The Dutch and Japanese Refuse to Back the Biden Admin in Tech War

November 29, 2022

The world’s top players in the semiconductor technology chain are opposing the Biden administration’s calls to stop selling its technology to China and there’s no indication by the Dutch and Japanese governments they’re ready to yield to Washington.

There are only a handful of countries, which doesn’t include the United States, that currently control the world’s supply of advanced semiconductors. Only South Korea’s Samsung and Taiwan’s TSMC control the foundries capable of producing such advanced chips.

Holland’s ASML manufactures the photolithography machines that allow Taiwan and South Korea to produce densely packed, energy-efficient, less than seven-nanometer microchips. Japanese companies control the wafer market with Tokyo Electron, Canon, and Nikon.

Even the intellectual property core (IP core) of semiconductors is controlled by ARM, which is owned by Japan’s SoftBank.

ASML sold over 200 Deep Ultraviolet (DUV) units to Chinese chip manufacturers and will likely continue to sell slightly older technology to China despite American demands to stop.

South Korean chip producers are also selling their newest chips to China; causing America’s beleaguered semiconductor equipment manufacturers to scramble, according to Asia Times.

“It is important that we defend our own interests — our national safety, but also our economic interests,” Trade Minister Liesje Schreinemacher said on November 23 at the Dutch parliament.

Senior US officials will travel to the Netherlands later this month to formally request that the Dutch stop working with the Chinese, however, the Dutch government feels more emboldened to deny America’s request with the Japanese on their side.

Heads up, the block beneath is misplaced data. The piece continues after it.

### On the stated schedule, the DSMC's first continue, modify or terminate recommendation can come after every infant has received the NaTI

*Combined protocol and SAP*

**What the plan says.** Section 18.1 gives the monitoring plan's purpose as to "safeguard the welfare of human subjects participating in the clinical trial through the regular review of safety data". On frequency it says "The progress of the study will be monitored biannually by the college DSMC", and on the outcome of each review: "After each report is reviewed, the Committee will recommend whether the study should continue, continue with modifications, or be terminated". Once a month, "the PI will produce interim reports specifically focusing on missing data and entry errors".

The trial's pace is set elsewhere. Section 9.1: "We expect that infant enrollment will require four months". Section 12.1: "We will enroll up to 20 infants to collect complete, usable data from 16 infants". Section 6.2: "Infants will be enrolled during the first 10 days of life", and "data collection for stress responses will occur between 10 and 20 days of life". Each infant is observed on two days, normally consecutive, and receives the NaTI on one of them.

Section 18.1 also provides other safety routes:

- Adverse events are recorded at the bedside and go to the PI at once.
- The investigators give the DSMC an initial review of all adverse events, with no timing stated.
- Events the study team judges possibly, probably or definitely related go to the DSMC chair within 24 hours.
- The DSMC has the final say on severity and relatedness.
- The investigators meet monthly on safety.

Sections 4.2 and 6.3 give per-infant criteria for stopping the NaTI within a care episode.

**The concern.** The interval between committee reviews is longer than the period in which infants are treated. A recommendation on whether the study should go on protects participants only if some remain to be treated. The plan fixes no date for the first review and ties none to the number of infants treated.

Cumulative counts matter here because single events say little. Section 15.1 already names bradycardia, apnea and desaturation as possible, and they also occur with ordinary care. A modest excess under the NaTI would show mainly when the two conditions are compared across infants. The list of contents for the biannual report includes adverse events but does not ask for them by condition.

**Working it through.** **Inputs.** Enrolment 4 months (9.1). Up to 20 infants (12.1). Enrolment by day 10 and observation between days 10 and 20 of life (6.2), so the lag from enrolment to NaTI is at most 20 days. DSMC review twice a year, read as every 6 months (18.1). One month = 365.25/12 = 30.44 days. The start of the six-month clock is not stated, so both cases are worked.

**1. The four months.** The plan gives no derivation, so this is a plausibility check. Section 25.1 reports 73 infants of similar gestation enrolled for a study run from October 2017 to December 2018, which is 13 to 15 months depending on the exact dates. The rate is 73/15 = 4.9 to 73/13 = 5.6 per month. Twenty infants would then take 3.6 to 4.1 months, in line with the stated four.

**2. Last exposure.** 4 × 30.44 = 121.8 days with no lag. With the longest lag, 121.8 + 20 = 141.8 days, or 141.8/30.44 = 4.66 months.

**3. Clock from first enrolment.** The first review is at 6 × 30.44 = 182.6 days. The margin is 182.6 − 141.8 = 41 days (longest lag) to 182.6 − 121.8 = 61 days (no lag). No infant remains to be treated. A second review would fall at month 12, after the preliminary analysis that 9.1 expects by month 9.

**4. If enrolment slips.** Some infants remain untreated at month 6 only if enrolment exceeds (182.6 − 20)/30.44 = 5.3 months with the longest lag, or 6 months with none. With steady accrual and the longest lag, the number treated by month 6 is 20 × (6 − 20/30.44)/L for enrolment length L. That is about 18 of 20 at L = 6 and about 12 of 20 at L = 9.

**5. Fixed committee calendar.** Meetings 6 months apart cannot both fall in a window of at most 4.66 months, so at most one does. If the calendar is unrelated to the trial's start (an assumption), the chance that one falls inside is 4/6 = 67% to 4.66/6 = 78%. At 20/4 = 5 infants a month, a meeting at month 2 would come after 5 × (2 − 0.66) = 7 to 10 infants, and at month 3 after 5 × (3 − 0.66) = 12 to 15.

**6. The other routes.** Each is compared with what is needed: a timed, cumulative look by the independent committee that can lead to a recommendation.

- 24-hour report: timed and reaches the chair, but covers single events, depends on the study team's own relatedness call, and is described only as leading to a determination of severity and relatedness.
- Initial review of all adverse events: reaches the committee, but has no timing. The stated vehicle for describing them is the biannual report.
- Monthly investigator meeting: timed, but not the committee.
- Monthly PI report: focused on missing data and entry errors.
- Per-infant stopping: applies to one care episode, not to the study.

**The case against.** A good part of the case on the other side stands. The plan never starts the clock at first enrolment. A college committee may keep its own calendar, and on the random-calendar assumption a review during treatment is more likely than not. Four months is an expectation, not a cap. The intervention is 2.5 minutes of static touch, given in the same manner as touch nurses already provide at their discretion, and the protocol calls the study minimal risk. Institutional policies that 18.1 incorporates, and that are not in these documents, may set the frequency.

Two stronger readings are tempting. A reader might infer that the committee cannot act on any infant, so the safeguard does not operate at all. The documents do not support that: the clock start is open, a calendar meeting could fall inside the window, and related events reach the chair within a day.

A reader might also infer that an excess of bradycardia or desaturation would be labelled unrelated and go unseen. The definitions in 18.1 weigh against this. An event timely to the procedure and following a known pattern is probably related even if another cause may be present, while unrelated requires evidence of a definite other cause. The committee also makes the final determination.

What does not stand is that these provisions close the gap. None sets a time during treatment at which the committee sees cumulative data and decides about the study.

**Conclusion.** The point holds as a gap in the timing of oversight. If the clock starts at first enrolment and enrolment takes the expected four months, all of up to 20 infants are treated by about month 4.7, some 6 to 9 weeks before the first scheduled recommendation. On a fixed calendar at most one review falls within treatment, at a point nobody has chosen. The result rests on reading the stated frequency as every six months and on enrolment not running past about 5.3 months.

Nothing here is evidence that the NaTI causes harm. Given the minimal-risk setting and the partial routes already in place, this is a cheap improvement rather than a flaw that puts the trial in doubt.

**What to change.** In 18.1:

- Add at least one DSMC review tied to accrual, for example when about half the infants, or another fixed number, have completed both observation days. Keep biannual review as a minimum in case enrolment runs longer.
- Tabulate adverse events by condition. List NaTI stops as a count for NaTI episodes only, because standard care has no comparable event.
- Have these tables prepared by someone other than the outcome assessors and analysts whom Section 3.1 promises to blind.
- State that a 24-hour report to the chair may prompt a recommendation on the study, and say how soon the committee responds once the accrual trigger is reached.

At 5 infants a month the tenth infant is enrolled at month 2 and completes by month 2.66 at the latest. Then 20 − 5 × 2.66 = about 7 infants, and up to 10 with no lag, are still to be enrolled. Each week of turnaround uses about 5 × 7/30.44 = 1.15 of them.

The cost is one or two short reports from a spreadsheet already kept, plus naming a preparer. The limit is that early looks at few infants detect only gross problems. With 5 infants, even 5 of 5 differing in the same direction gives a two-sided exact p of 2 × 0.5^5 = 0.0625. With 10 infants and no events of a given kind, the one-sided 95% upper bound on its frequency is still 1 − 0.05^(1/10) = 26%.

China currently purchases 20% of Japan’s chipmaking machines.

Nikkei Asia chief editor Shigesaburo Okumara reported Japan’s establishment is “sick and tired of the decoupling with China imposed by the US.”

Okumara wrote:

“Many of the participants seemed sick and tired of the decoupling with China imposed by the US under the name of “democracy versus autocracy” dualism. Some of them worried about the arbitrary and unpredictable nature of trade sanctions and their implementation by the US.

It’s not simply anti-Americanism. In fact, most of the participants had attended higher education in the US, and they really have strong attachment to such American values as liberty and justice.

Still, their anxiety over the confrontation between the two strongest hegemonic nations is serious, and they firmly believe that their arguments and views should be heard by their American and European counterparts. Multiple members stressed that Chinese participation was indispensable if the commission is to deal effectively with global issues.”

Taking into account South Korea’s importance of EV technology to the American auto industry as well as Samsung semiconductors factories currently being built in Texas, the Biden administration gave the South Koreans a one-year reprieve on restrictions to China.

Making the most of it, Samsung is promising to deliver three-nanometer chips to China’s Baidu as well as other customers.

“The US government is run by people who have no idea how the industry works. You don’t need five-nanometer chips for industrial applications. A 5G handset has to process a lot of data and uses a lot of power, so the new chips are important. But what counts in an industrial process isn’t the speed of the chip as much as the quality of the software and the system’s design,” an American semiconductor industry expert told Asia Times.

A Boston Consulting Group study done this year estimated that a complete ban on semiconductor sales to chip would cost US producers 37% of their revenues.

Feature Image via Pexels

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